Rightwing Film Geek

The Coming Dictatorship of Relativism

From the soft tyranny to the north aka, the Soviet Socialist Republic of Canuckistan, the fine and distinguished gentleman Bob Ferguson calls for the state to make Catholicism illegal and/or determine Catholic doctrine. You think I’m exaggerating? Here are the money quotes (and the audio link for the knee-jerk “it’s a pro-life site he’s linking to” reaction):

Catholicism should be illegal:

Then it would be illegal to require a particular marital status as a condition of employment or to exclude women from the priesthood.

The state should decide Catholic teaching:

Of course the Vatican wouldn’t like the changes, but they would come to accept them in time as a fact of life in Canada. Indeed I suspect many clergy would welcome the external pressure.

Religion, after all, is SO dangerous. Particularly when people, like, believe it.

Religion is important in our lives, but it can become a danger to society when people claim that the unalterable will of God is the basis for their opinions and actions.

I understand that this is just a Canadian Broadcasting Corporation commentary, not a government official or policy. But it nevertheless chilling as an indication of where the intellectual center of gravity is in a country that many American liberals admire, some more than their own (Michael Moore, the “Queer as Folk” writers). The very softness of speech, the reassuring “not a frothing nut” tone also invites it to be taken seriously. The CBC led into the piece with blandly favorable introductory chatter provided here on the CBC’s transcript, which also has the address, for those without audio. Best I can tell, Ferguson is not a regular CBC commentator, but since CBC is state-run and Canada has some pretty draconian “hate speech” laws, the fact this was considered fit to run constitutes at least some amount of government endorsement — as legitimate opinion, within the bounds of acceptable discourse.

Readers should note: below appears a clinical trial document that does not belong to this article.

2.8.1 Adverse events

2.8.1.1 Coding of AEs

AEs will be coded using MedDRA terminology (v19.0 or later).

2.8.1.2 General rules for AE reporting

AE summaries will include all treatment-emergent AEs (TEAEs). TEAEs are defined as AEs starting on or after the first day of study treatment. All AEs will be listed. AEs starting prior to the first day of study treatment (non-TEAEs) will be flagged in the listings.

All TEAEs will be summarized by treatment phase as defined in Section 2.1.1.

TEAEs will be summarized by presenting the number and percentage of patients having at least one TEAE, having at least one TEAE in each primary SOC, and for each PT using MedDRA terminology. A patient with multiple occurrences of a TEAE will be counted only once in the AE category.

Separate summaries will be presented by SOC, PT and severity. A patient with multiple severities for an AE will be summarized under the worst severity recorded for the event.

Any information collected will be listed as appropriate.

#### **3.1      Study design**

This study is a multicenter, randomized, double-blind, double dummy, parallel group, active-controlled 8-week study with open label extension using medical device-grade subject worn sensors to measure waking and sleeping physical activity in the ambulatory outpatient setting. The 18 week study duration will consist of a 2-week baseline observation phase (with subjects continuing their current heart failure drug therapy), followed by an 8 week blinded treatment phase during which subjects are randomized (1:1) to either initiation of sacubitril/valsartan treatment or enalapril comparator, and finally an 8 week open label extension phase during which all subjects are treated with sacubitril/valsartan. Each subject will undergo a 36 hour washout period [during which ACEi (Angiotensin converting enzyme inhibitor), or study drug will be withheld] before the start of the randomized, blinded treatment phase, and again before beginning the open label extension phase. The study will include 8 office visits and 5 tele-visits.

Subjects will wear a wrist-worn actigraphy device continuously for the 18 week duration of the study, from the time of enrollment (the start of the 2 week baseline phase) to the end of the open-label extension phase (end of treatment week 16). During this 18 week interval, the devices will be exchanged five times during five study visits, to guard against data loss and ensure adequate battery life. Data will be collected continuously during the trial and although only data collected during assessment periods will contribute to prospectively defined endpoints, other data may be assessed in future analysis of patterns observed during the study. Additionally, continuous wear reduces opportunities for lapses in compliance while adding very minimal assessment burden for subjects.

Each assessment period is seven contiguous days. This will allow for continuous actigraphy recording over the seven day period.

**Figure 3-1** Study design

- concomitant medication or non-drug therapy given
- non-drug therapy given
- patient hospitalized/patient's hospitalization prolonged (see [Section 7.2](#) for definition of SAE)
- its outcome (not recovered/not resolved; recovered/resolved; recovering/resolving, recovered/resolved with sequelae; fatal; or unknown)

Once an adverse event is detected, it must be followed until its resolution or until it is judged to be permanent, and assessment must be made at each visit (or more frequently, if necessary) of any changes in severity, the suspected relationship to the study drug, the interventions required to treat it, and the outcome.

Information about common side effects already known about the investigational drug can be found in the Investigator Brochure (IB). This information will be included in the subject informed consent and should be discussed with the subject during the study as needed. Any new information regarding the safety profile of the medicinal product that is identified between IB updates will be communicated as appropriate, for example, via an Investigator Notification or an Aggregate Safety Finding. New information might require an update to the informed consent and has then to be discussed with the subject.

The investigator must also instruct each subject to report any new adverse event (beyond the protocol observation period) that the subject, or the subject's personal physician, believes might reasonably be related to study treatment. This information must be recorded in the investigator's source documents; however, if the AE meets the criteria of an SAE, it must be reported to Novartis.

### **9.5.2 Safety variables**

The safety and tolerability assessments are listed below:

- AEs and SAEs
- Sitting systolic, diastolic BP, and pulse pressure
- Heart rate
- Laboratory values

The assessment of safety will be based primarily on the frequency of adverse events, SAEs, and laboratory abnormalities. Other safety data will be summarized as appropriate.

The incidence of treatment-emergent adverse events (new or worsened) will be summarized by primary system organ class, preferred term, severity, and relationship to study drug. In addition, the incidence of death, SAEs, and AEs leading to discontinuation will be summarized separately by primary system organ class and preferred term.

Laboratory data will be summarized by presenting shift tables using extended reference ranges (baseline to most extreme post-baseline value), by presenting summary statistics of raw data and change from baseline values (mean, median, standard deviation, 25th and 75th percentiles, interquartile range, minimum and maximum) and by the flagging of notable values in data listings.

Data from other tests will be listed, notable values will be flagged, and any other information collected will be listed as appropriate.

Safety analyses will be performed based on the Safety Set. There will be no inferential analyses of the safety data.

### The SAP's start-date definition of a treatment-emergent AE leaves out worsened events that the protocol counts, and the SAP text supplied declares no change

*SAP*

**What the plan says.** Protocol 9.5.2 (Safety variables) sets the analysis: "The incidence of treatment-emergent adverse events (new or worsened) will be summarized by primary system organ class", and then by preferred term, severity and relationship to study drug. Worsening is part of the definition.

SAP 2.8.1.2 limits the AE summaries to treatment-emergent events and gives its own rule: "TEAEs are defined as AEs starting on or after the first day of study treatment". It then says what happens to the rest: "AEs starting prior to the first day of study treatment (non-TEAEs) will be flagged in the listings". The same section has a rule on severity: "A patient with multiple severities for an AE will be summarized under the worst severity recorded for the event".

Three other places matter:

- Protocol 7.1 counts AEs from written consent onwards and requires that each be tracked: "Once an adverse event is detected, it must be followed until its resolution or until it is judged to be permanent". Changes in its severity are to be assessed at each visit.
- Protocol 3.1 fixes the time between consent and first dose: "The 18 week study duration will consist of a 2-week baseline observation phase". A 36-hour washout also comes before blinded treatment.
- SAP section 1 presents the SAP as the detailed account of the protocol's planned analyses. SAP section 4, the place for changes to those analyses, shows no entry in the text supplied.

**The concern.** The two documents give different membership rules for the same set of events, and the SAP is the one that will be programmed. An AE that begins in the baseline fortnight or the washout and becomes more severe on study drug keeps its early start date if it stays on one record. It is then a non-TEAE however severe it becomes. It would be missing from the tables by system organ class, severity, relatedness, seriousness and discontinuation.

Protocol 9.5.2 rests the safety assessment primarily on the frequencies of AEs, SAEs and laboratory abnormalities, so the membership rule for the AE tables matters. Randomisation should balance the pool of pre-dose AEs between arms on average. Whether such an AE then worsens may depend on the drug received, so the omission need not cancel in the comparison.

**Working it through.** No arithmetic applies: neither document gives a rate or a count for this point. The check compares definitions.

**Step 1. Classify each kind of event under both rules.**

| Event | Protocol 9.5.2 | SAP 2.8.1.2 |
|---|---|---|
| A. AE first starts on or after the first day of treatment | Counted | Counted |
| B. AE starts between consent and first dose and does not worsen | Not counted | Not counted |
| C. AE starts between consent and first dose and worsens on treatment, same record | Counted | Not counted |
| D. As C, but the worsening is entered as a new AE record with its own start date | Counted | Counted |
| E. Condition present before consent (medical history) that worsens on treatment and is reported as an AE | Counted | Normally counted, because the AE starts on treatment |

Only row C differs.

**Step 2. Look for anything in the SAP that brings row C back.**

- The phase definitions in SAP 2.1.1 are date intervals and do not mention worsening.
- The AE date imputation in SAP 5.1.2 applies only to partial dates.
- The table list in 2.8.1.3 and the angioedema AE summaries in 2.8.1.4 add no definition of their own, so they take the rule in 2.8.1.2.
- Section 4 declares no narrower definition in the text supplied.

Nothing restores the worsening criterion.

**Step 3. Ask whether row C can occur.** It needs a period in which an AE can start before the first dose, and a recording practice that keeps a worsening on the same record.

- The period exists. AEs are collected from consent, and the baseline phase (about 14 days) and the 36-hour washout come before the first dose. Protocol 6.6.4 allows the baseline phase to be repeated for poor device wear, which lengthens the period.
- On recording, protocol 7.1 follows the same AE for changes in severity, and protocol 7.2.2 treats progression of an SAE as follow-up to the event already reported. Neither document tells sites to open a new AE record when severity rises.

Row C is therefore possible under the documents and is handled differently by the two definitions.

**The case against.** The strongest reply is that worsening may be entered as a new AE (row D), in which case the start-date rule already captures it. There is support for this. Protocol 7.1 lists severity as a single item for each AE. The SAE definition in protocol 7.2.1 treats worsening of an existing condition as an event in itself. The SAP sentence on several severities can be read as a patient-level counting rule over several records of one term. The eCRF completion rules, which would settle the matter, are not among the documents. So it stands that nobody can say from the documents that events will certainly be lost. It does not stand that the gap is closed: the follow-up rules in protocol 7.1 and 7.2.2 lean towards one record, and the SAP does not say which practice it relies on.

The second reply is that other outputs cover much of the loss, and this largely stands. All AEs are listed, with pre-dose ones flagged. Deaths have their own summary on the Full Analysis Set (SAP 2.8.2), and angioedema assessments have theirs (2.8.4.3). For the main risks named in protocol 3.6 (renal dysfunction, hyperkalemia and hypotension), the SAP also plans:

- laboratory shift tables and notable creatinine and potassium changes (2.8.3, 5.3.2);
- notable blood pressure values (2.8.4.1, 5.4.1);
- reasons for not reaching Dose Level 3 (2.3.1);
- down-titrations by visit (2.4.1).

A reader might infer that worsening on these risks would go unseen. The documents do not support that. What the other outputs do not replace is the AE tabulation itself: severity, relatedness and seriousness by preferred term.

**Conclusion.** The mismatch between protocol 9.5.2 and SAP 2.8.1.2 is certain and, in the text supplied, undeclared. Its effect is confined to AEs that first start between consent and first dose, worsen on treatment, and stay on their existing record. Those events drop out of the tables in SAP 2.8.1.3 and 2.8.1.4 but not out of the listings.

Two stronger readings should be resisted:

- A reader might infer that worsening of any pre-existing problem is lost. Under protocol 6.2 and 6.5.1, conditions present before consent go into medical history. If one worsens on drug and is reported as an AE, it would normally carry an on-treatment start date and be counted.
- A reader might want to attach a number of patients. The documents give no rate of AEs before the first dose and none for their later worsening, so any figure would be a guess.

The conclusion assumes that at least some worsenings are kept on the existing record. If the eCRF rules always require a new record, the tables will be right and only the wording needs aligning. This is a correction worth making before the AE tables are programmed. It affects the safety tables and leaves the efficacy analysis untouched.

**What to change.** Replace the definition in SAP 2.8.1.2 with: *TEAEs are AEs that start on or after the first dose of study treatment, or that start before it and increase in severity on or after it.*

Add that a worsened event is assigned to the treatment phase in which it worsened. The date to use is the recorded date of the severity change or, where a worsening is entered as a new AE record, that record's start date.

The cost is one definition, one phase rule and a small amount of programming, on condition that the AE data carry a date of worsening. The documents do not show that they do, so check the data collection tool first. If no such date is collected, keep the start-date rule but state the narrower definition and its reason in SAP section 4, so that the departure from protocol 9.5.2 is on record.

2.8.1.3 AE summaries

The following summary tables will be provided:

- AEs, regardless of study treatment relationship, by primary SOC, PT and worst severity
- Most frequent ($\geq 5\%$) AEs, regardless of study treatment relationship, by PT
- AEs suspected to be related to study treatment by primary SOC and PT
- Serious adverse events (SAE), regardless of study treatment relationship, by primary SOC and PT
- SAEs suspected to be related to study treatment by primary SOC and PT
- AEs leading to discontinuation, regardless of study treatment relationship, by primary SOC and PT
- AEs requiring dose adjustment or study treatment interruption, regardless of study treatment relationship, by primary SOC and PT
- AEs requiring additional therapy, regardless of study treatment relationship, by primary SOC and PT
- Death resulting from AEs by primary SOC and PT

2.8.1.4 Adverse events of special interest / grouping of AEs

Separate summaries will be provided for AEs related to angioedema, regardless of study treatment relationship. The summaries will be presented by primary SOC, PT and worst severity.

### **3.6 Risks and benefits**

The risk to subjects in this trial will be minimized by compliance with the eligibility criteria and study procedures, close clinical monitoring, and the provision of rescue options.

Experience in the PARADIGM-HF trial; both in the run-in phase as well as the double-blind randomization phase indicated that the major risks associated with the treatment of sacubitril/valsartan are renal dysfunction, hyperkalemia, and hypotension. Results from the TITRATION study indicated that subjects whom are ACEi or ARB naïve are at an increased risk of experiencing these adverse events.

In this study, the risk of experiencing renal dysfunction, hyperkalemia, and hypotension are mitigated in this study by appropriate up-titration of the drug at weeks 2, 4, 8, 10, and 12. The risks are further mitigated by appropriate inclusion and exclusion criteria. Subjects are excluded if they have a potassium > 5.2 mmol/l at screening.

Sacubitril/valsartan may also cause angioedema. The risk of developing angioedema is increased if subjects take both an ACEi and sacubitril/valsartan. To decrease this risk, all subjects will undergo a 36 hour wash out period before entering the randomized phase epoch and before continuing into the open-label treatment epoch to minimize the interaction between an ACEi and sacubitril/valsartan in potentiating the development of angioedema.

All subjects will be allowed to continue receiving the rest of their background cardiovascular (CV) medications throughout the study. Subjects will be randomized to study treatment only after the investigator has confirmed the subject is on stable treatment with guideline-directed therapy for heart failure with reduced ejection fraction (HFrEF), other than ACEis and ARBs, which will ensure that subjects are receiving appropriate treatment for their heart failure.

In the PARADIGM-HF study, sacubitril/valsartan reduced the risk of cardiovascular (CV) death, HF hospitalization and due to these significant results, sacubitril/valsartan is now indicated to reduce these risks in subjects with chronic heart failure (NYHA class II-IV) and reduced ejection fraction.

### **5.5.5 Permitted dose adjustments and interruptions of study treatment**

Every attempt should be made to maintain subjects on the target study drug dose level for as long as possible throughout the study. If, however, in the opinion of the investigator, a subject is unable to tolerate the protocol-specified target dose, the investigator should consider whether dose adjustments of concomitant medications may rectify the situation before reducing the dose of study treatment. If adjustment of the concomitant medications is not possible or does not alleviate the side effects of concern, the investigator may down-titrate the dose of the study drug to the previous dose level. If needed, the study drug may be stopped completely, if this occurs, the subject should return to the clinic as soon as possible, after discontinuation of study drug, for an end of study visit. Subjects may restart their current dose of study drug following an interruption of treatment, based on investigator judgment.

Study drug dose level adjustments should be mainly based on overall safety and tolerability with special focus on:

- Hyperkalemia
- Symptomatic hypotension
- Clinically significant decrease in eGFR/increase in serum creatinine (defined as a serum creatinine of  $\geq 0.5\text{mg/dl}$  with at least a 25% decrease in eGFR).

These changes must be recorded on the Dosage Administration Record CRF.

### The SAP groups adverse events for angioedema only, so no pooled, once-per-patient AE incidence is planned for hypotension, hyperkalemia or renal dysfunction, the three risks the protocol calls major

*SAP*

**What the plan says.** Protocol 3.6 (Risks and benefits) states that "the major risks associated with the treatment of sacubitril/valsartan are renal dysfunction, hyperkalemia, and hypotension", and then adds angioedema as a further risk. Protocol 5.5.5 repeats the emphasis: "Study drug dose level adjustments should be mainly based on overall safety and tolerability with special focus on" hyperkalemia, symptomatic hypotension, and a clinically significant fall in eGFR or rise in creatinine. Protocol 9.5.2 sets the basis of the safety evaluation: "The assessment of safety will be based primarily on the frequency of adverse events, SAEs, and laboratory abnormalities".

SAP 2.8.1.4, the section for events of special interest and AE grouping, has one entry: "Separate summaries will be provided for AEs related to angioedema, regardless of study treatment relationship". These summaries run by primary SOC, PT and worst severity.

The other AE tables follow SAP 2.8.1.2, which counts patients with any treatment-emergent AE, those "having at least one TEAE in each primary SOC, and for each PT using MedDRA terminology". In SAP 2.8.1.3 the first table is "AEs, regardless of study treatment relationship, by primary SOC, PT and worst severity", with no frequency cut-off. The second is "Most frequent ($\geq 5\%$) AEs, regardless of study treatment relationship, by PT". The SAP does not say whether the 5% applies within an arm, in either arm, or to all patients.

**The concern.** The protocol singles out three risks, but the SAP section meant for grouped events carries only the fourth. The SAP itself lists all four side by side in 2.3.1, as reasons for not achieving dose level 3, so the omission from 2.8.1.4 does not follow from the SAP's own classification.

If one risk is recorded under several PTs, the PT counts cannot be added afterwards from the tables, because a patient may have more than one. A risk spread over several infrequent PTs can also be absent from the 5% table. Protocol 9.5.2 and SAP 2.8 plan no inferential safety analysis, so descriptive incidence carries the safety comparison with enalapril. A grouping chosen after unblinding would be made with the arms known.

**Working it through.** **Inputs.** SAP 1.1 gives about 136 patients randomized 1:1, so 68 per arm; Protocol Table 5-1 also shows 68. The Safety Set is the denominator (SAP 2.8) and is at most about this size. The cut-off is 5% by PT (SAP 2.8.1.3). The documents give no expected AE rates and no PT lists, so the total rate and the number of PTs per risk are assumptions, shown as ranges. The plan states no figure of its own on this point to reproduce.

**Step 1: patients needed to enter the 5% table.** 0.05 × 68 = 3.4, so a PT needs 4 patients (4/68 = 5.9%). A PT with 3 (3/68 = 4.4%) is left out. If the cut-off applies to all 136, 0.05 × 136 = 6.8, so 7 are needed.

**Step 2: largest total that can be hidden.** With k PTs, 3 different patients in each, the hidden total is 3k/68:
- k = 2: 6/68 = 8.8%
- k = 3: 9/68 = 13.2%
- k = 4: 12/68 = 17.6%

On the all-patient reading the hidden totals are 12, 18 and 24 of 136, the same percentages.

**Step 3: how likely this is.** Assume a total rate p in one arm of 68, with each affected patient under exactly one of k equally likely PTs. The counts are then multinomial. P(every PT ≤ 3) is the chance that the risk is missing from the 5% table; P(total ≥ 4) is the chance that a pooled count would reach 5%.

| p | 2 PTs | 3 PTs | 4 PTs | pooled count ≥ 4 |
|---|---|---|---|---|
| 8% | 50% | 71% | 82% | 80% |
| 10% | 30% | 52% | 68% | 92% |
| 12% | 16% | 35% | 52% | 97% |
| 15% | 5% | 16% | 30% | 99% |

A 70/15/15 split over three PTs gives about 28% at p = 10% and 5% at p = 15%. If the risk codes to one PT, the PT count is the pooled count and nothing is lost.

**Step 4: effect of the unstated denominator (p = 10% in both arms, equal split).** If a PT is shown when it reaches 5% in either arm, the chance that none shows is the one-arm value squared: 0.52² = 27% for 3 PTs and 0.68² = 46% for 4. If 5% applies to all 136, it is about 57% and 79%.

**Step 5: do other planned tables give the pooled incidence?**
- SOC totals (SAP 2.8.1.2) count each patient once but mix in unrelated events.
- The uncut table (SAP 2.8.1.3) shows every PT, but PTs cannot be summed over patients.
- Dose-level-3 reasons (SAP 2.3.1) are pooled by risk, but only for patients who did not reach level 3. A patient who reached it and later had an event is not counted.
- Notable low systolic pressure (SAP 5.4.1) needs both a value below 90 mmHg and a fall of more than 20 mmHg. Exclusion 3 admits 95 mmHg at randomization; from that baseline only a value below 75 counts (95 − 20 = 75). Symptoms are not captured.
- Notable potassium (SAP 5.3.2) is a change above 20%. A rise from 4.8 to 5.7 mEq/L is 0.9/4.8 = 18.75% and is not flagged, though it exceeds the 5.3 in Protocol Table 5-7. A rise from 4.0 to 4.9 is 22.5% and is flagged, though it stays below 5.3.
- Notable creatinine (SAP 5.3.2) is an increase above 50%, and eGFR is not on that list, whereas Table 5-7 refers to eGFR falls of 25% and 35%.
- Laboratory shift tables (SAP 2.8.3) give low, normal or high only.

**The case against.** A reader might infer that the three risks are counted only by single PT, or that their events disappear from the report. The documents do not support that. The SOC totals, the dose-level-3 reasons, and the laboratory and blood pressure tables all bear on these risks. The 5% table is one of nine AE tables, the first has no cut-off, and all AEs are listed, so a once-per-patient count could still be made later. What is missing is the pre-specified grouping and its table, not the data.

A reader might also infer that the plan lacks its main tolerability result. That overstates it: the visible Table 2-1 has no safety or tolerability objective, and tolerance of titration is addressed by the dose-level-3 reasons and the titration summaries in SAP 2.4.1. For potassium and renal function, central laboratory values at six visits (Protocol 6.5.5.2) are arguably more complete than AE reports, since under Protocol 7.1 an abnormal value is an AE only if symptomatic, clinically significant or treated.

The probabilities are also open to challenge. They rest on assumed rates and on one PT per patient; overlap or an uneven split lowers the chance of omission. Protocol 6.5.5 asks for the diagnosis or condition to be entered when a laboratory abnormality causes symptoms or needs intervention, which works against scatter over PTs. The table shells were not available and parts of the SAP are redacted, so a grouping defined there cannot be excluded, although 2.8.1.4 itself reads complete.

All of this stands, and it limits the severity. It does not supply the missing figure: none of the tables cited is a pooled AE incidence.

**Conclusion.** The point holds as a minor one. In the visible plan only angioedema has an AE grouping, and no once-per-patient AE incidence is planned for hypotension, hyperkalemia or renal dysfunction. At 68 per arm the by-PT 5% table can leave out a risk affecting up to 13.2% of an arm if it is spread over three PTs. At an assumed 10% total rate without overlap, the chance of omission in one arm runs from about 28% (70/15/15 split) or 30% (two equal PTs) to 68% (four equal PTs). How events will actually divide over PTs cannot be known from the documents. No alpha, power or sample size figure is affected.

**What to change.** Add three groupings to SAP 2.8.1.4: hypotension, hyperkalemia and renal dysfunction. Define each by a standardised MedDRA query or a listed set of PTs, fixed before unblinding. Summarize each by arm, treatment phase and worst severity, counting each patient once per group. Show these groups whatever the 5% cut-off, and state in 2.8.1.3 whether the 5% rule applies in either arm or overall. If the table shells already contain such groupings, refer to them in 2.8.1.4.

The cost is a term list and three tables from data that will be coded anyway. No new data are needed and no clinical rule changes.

Since Canada already has taken, under the guise of the state’s hate speech laws and various profession-regulating bodies, to legal punishment and marginalization of Christians (and liberal favorite Sweden is even jailing ministers), it’s impossible not to see a double standard at work here and get, if not a whiff of the ovens, at least the clean-scrubbed smell of Soviet psychiatry wards.

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August 2, 2005 Posted by | Uncategorized | Leave a comment

The Coming Dictatorship of Relativism, Part 2

California’s highest court rules that a country club that offers discounts and privileges to spouses of members must do the same for unmarried couples, including same-sex pairings. In a spectacularly … um … interesting quote, the justices say: “A business that extends benefits to spouses it denies to registered domestic partners engages in impermissible marital status discrimination.” But all laws that treat married couples as a class discriminate (that’s kind of their point). And then there’s this:

“The Legislature has made it abundantly clear than an important goal of the Domestic Partner Act is to create substantial legal equality between domestic partners and spouses,” Justice Carlos Moreno wrote for a five-judge majority. “We interpret this language to mean that there shall be no discrimination in the treatment of registered domestic partners and spouses.”

Since California also has a law that defines marriage as the union of a man and a woman, it’s hard how this construal of a domestic-partners law, plus the casual invocation of “marital status discrimination,” doesn’t make California’s marriage-definition law an effective nullity and that the justices have de facto created homosexual “marriage” in everything but name, the M-word. After all, any difference drawn between married couples and domestic partners is, on its face, discrimination — i.e., unequal treatment.